And No Birds Sang is the story of a young Canadian man, Farley Mowat. The story begins September 2nd, 1939 with a young Farley painting his parents porch when his dad pulls into the driveway and excitedly claims the war is on! Farley was an eager eighteen year old with the aspiration of joining the air force and becoming a fighter pilot. In one month he presented to the Royal Canadian Air Force, he was rejected due to his young age and slim build. Instead he was enlisted in the 2nd Battalion called the Hasty Pees, with the expectation of being transferred to the 1st Battalion and active service. The story follows Mr. Mowat and his experiences during multiple battles as the Allies invaded and eventually took over Italy. The title comes shortly after Farley’s first battle when everything was quiet in the air and no birds sang.
By the summer of 1943 the Allied Powers had finished their campaigns in North Africa. Their next objective was to move into Sicily and invade Italy to cause the Germans to move northwest from the coast. This came to be known as “Operation Husky which was designed to open the shipping lanes in the Mediterranean, eliminate it as an Axis base, and to aid in the fall of Mussolini’s government” (Hickman n.d.). In July 8th, 1943 Mowat, now an intelligence officer was ordered to head to Sicily to participate in Operation Husky. They left the night of the 8th and encountered terribly rough seas due to the sirocco. The sirocco is an intense wind that comes off of the Sahara. It looked as though Operation Husky would be cancelled. Fortunately, later that night the wind slowed and the platoons were able to continue with the operation. The invasion commenced on the night of July 9th, landing on the west side of the Pachino Peninsula with approximately 400 ships. Mostly older locally recruited soldiers defended Pachino with antiquated weaponry, and were considered unreliable and poorly trained. The only real value of the market town of Pachino was the airfield they possessed. The allies deployed airstrikes shortly before midnight on July 9. The Canadians moved in from the water to the hostile shore at 5:30 in the morning to clear the beaches. Even in broad daylight the Italians were not manning the costal positions. A beachhead was established easily with little artillery and the Allies pushed on to the airfield.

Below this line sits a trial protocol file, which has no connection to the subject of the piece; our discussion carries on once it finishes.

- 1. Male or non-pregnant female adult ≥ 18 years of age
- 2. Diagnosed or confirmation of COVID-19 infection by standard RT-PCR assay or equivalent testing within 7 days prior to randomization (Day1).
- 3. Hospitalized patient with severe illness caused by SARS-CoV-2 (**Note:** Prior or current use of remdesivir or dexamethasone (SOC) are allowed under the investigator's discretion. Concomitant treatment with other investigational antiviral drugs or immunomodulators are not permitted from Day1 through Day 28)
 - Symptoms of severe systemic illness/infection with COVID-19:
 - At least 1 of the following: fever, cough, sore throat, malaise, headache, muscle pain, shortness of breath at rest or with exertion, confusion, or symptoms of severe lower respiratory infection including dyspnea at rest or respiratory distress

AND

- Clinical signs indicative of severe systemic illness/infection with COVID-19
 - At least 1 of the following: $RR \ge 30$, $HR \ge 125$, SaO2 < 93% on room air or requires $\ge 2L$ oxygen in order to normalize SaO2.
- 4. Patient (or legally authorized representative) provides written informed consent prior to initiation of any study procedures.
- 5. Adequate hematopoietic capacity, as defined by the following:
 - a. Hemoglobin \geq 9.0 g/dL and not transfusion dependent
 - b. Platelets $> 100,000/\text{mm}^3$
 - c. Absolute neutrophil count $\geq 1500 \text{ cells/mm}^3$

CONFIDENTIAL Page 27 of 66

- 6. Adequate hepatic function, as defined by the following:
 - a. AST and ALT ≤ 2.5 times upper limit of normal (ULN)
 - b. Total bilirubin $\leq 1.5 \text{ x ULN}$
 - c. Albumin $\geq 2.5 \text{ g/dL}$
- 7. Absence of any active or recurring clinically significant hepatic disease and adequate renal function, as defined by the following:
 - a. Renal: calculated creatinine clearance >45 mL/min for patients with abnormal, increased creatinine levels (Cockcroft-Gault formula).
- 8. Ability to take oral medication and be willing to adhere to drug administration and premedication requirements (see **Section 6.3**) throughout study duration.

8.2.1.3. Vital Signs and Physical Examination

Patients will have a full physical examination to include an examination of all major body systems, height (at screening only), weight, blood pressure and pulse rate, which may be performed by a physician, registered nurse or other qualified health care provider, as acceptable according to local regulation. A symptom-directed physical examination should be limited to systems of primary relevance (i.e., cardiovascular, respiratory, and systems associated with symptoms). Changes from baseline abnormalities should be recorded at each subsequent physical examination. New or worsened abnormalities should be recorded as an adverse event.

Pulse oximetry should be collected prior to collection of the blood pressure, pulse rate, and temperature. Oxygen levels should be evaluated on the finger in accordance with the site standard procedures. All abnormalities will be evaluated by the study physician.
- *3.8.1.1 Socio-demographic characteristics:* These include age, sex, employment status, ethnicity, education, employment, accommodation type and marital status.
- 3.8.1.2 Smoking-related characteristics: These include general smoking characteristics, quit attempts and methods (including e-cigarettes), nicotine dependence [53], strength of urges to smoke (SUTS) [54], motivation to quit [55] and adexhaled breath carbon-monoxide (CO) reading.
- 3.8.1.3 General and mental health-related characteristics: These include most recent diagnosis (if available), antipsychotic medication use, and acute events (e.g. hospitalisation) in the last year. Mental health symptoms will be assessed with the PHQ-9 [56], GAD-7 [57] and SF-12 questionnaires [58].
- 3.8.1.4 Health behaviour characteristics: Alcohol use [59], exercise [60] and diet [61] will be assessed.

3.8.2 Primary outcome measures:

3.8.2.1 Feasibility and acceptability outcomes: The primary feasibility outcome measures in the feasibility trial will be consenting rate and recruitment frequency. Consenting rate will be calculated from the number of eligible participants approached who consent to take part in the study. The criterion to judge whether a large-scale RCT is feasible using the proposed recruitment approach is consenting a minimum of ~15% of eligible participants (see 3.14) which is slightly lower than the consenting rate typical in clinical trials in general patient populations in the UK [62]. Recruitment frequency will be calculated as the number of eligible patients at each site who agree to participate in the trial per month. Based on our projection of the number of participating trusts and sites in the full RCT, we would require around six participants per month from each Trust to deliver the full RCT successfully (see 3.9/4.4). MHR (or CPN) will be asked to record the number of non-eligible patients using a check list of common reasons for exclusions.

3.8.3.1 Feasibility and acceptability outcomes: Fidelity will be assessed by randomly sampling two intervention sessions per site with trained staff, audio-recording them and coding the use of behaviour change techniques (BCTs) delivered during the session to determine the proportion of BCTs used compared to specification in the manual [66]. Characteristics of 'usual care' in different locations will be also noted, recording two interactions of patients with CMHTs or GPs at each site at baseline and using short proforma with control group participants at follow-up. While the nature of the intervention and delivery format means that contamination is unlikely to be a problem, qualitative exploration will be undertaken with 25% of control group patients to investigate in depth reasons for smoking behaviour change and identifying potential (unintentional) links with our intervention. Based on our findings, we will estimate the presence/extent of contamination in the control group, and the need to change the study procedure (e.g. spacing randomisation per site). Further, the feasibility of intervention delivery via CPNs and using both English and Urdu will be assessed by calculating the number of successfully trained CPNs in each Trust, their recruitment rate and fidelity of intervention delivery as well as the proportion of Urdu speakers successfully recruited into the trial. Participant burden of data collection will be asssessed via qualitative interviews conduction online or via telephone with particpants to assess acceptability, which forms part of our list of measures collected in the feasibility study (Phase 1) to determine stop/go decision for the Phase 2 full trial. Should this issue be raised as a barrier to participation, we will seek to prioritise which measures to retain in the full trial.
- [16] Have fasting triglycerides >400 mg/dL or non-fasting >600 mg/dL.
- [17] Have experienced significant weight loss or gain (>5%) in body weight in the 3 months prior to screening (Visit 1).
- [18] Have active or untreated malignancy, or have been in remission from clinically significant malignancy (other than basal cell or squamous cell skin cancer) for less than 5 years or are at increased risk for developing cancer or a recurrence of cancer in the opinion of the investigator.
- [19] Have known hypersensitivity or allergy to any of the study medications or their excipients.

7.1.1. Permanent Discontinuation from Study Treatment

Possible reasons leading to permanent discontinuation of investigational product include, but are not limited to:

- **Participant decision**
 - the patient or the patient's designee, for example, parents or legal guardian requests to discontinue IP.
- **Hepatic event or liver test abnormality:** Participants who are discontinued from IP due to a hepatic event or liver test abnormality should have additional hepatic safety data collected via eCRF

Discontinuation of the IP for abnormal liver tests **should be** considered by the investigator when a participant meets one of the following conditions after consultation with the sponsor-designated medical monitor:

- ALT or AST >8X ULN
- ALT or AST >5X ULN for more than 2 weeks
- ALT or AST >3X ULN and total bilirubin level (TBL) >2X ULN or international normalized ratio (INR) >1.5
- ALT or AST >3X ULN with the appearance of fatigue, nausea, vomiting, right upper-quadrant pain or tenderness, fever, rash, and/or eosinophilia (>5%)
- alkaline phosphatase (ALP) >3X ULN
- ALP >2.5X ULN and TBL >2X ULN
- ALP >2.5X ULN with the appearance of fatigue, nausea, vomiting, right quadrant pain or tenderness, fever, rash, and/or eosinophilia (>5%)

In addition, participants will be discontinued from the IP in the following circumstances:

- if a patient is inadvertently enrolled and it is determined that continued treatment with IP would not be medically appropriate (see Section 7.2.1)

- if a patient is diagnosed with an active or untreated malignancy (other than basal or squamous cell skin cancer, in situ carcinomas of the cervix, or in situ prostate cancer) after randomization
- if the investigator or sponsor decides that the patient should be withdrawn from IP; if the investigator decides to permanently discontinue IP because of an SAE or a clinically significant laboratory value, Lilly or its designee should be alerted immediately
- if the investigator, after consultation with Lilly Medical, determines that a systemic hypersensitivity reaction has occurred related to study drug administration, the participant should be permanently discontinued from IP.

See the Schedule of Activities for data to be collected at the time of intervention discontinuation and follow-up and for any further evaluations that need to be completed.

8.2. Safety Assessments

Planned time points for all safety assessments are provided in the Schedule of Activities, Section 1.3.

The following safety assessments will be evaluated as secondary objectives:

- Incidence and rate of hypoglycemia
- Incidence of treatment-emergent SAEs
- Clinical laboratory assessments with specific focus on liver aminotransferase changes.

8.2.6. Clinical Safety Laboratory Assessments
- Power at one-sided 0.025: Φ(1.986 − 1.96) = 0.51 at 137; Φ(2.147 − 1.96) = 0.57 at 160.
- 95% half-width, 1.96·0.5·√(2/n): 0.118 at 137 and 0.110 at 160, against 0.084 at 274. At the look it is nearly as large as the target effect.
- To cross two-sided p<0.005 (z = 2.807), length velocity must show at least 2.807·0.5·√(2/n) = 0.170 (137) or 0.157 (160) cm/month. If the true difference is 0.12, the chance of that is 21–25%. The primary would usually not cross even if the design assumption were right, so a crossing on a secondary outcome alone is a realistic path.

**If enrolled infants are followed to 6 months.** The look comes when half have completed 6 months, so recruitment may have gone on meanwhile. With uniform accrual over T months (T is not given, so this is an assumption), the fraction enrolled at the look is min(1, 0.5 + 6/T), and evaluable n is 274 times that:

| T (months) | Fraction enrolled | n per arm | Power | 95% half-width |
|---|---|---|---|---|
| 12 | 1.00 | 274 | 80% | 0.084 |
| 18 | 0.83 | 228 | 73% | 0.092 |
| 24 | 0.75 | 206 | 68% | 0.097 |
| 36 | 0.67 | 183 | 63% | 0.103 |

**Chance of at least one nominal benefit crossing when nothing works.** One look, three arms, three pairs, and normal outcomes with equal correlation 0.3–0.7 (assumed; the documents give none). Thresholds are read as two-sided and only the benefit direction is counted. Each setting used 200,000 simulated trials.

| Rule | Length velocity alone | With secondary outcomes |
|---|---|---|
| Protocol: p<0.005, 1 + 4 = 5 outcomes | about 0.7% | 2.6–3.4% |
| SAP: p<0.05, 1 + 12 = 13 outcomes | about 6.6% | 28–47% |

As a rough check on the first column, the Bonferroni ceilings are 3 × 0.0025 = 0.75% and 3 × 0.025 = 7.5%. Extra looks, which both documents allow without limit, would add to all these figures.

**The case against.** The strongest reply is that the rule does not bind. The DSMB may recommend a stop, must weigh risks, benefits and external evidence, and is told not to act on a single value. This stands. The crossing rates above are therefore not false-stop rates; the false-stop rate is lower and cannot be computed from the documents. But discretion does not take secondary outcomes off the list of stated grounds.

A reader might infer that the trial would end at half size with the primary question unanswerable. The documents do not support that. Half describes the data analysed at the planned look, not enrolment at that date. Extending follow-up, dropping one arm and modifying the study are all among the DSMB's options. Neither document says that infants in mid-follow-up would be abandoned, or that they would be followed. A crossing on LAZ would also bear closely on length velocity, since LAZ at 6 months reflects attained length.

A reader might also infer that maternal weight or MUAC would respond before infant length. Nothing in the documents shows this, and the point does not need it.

When the allies arrived at the airfield they found the first real Italian resistance. There were machine gun posts, which the allies soon overpowered. Shortly the Italians surrendered in mass to the allies. The Allies took 200 prisoners and more guns, finally eating their first meal in 20 hours. (The Royal Canadian Regiment 2014)
Mowat and his men were ordered to continue on and chase after the retreating enemy. After marching 50 miles they were finally allowed to rest in Sicily for two days. On July 15th, the order to press on was given, they were to chase after the Axis Powers who were still retreating. While on the march they...